If you are looking for professional and affordable logo design specifically for small businesses, visit Small Business Logos. Based in London, the Small Business Logos design service makes great logo design accessible for small businesses of all sizes and industry types.
 

 

‘Different’ might be any combination of quality, price, availability, emotional promise or, most excitingly, a step change in what the market has been used to. When Pret a Manger launched, it changed the way most of us buy our lunch. Before Pret, Marks & Spencer was the pinnacle of the sandwich experience. Pret introduced more exciting lunch options than M&S in more accessible locations with a far superior and more stylish environment. The true mark of such a step change is a delighted customer who is happy to pay far more than was thought possible against the previous market norms.

HOW TO DECIDE WHETHER TO EXTEND OR NOT

Brand relevance One of the key questions to ask yourself when entering a new market sector is whether your current brand promise has relevance there or not. easyJet extending into hotels and cruises makes a lot of sense as the brand promises of modernity and value work across most leisure categories.

The company’s recent extension into men’s toiletries would seem to make less sense. Where is the brand relevance? Virgin has also made forays into markets where the Virgin brand had little relevance, such as its associated failures Virgin Bride and Virgin Vodka. Virgin Cola is only available on Virgin trains – a cornered market, where the consumer is forcibly denied the choice of the real thing.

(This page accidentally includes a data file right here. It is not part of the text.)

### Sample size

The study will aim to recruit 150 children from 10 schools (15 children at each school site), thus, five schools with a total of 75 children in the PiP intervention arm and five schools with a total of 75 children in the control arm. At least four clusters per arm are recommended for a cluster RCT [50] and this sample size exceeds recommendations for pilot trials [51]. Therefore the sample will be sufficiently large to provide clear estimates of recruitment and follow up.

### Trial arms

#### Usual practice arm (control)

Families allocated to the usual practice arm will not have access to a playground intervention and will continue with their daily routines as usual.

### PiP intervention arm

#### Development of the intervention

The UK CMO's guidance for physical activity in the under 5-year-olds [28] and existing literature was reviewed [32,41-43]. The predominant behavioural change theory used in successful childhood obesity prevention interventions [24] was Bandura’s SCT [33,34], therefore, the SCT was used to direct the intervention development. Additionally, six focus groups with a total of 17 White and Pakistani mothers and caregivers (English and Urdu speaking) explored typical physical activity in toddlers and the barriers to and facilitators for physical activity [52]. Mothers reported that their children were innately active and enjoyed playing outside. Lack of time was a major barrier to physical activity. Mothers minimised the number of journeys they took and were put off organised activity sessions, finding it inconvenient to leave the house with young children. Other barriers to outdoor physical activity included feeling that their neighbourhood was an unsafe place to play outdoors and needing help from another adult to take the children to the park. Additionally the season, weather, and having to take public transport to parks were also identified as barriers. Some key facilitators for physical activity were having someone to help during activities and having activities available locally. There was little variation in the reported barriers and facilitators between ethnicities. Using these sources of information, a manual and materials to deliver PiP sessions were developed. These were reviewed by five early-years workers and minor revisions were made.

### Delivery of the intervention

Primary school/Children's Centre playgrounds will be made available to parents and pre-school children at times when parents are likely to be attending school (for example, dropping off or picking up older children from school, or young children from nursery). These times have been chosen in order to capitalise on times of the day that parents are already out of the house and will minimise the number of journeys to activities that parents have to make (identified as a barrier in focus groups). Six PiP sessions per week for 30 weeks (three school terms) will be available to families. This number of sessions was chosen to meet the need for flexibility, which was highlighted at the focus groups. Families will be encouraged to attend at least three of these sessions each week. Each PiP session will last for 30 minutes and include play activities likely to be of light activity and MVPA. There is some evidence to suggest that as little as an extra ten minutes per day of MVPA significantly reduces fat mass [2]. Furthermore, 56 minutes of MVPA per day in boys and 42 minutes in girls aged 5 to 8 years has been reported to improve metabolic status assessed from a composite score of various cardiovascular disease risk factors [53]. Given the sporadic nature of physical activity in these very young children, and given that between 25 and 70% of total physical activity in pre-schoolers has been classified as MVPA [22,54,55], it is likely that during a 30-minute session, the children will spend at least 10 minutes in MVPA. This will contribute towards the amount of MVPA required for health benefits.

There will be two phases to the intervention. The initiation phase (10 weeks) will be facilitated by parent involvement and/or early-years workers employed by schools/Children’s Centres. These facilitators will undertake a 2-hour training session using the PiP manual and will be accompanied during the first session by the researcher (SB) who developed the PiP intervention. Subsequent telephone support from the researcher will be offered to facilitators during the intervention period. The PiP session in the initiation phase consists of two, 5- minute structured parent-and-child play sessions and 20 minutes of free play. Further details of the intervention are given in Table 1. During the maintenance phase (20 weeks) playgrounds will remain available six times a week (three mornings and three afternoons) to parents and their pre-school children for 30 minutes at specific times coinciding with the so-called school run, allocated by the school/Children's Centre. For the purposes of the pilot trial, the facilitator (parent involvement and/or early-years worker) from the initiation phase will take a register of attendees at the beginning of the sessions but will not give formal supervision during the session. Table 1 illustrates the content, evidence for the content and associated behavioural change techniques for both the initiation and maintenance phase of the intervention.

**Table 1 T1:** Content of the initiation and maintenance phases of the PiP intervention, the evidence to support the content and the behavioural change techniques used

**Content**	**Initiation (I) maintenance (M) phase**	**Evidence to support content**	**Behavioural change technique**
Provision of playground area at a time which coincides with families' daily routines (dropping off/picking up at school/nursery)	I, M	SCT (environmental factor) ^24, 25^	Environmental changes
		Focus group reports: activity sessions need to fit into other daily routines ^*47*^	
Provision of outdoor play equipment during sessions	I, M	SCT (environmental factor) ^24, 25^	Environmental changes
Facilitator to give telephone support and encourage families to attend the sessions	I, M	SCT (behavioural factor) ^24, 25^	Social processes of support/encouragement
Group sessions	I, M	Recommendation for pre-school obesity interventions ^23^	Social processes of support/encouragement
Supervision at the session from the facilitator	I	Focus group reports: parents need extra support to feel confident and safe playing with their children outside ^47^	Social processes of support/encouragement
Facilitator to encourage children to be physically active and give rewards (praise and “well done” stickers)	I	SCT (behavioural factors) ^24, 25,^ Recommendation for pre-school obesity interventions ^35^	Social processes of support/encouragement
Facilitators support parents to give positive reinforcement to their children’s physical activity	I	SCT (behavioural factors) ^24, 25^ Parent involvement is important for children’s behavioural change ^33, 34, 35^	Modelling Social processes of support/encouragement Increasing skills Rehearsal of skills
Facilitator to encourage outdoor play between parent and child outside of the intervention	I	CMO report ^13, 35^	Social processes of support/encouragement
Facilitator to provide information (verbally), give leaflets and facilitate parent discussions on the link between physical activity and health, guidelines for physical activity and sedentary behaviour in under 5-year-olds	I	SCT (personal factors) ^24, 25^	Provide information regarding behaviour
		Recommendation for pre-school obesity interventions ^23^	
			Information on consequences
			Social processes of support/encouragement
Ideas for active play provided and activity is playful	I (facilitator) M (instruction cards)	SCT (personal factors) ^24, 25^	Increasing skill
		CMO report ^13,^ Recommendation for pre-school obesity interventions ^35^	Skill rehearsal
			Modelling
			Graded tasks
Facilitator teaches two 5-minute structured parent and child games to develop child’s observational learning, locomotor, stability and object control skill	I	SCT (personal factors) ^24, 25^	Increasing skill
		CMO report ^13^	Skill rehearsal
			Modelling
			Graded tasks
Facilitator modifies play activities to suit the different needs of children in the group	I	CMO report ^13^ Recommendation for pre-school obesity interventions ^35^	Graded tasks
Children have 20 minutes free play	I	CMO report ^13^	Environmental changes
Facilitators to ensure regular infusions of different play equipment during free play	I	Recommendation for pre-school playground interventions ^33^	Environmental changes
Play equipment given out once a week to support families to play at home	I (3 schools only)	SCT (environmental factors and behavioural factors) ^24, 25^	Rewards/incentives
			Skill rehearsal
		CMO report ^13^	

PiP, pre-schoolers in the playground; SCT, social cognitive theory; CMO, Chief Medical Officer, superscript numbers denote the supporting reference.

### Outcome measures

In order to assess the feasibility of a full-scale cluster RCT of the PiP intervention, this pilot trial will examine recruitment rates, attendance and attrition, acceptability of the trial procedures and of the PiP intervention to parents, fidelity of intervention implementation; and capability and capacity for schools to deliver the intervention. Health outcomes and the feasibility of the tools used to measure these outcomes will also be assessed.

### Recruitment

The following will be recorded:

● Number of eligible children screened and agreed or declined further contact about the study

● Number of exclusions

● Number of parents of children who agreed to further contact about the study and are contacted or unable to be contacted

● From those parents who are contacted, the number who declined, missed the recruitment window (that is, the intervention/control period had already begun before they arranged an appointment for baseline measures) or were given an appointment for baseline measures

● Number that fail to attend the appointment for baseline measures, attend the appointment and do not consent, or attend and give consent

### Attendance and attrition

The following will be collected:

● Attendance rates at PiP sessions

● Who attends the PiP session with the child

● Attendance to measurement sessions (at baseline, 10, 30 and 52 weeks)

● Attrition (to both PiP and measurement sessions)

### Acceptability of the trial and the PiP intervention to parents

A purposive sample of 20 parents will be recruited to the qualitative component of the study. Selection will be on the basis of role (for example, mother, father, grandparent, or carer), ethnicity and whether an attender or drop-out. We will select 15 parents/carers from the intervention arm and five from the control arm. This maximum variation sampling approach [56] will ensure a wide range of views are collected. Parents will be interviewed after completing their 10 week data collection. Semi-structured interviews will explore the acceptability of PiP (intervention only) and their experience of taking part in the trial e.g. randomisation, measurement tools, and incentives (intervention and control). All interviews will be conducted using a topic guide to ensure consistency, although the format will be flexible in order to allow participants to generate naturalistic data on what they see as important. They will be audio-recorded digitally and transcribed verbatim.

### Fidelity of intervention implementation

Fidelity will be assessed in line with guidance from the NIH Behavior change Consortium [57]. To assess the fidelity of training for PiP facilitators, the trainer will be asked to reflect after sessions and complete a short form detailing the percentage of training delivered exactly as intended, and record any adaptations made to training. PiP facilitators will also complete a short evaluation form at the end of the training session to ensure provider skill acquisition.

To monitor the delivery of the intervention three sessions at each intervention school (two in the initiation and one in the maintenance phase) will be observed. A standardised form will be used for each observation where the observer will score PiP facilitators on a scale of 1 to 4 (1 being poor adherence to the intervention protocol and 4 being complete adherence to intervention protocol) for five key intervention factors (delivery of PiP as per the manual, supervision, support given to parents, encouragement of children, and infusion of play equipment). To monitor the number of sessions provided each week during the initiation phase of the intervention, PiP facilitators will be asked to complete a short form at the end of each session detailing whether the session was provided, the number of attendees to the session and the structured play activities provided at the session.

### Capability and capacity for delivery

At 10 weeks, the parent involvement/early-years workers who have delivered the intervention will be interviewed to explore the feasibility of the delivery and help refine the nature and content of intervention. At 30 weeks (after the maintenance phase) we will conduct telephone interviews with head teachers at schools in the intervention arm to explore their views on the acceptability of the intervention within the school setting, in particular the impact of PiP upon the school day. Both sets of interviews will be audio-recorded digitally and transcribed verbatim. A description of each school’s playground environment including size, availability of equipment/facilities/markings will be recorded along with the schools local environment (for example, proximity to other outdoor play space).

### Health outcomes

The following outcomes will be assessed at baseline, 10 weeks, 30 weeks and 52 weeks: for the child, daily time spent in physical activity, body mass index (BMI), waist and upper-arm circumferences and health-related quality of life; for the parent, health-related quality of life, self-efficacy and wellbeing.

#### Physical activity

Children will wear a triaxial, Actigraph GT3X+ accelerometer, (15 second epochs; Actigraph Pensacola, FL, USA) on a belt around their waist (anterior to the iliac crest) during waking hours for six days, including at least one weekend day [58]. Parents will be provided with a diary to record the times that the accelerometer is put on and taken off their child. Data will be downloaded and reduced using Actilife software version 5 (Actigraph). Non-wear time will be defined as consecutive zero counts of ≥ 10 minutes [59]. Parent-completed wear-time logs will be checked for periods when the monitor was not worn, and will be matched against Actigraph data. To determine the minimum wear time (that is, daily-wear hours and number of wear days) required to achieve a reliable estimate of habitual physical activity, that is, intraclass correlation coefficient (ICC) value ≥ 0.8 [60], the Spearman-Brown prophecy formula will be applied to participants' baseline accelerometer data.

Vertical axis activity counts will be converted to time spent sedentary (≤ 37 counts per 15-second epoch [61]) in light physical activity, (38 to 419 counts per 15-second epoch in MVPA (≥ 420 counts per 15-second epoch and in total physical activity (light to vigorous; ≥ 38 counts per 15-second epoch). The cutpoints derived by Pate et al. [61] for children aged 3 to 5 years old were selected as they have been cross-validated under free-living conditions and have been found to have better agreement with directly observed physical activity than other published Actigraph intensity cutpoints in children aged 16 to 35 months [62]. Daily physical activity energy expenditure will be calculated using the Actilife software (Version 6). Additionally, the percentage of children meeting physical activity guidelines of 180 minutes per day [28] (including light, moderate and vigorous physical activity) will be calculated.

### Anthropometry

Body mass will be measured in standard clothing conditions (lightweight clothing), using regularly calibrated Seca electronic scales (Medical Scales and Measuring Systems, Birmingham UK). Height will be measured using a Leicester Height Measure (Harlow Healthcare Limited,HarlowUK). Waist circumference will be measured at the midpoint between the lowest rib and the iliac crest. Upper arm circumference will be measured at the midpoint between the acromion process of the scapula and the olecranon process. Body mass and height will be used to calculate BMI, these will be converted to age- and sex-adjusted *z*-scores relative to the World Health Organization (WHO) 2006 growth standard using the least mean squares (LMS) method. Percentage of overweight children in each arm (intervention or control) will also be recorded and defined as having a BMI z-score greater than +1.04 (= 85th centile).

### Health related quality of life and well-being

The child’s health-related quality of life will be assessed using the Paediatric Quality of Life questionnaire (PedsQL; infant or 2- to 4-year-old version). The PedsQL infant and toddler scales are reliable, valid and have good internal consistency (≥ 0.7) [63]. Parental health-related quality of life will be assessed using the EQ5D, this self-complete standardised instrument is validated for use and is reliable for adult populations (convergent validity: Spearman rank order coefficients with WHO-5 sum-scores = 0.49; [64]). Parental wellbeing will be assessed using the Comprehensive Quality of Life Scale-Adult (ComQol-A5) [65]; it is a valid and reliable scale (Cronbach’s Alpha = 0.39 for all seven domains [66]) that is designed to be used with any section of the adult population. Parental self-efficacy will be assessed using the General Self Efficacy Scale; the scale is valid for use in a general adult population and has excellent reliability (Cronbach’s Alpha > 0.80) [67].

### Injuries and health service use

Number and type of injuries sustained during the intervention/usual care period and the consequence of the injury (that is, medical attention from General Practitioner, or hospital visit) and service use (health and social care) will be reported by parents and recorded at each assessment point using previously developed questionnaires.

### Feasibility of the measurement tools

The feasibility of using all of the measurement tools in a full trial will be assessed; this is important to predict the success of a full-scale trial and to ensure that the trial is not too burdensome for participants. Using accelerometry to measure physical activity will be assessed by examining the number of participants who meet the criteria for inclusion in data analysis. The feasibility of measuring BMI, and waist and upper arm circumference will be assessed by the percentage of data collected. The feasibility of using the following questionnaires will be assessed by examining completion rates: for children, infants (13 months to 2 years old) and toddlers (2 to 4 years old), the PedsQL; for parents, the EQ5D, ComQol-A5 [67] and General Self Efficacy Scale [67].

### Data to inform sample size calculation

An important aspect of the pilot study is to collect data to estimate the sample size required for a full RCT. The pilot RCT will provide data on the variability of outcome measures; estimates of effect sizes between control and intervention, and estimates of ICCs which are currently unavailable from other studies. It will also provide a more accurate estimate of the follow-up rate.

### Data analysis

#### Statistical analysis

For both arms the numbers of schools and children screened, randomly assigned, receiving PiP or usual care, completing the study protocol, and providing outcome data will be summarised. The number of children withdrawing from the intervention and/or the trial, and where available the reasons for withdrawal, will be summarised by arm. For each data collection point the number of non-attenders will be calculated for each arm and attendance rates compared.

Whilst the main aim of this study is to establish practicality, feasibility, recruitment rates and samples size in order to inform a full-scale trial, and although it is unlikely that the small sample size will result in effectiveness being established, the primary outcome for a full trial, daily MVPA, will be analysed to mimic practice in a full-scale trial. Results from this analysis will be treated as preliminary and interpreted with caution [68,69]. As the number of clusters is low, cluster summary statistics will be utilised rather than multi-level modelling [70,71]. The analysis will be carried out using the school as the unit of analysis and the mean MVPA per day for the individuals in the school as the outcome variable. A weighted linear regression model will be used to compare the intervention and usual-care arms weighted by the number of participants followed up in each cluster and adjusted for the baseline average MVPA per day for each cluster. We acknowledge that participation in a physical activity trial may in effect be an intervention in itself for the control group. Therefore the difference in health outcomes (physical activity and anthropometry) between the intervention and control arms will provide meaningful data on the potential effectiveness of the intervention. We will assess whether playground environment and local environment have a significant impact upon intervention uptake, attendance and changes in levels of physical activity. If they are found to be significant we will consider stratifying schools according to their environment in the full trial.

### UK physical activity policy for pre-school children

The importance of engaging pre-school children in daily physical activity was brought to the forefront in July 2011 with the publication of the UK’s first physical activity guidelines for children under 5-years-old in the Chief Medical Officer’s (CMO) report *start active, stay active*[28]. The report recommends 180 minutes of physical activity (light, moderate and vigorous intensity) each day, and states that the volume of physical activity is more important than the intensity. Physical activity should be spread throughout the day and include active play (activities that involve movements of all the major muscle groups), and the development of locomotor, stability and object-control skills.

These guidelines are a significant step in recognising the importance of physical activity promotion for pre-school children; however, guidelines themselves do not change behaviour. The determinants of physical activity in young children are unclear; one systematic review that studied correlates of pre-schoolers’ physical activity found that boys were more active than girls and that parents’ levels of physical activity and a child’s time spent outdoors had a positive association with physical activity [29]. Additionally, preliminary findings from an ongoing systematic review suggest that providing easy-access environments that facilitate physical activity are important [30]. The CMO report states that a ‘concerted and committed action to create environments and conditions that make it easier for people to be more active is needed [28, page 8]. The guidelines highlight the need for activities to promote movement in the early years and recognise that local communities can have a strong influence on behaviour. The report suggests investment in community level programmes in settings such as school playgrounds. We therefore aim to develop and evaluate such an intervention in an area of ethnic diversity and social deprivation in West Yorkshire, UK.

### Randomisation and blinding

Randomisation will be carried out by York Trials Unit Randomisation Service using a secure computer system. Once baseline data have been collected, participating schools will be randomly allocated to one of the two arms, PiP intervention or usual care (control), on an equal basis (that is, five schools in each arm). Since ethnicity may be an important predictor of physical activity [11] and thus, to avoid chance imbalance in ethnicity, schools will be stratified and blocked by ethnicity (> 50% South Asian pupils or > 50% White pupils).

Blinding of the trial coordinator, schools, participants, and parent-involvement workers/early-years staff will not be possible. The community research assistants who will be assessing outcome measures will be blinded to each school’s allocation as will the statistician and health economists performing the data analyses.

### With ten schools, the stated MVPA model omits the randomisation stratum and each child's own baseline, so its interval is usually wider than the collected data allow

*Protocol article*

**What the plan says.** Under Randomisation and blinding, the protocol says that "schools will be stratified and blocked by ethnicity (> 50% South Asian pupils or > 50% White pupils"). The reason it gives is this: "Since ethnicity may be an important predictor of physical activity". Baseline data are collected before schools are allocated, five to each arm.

Understanding your brand leverage

Brand-centric expansion requires a very clear understanding of why your current customers are buying your offer and returning to buy more. As well as availability and price your customers’ motivations will be driven by a combination of the perceived functional and emotional benefits your brand provides. If these benefits are relevant to other market sectors it is worth considering brand extension.

A brand extension should be viewed as more than just an additional revenue stream. New offers are a key means of building relevance and modernity into your overall brand equity. When Apple developed the iPod it realised that the design and ‘plug and play’ aspects of the Apple brand equity could be applied to maximise its chances of capitalising on a step change in technology in the music player market.

Many other companies could have and have since launched the ‘solid state’ portable music player but the Apple brand added its core strengths of simplicity of use and aesthetic appeal. This brand extension has transformed the fortunes of Apple, which was increasingly looking like a brand forced into a niche for fashion conscious PC users. iPod has made the Apple brand more broadly relevant to a much bigger audience than those of its personal computers.

TESTING THE WATER
Firing the imagination

A simple but highly effective technique you can use is to imagine your brand identity on other offers. Play the game by cutting out your logo and sticking it on actual product or literature for products or services in the market that you are considering.

It will help you change your mindset and start to ask the questions that will challenge your current portfolio of offers. You can use this technique in customer research where you ask them to imagine how they would feel if your brand entered a new market.

If you’re in the appliance market, put your logo on other appliances that you think you might be able to deliver. Equally, if you are in services apply your logo to others’ marketing literature or websites.

And if your company is in fast-moving consumer goods buy a basket of products and stick your logo on them. This is of course only to be undertaken as a research exercise where the respondents are fully aware that they are playing a scenario game, rather than trying to pass off another’s goods as your own.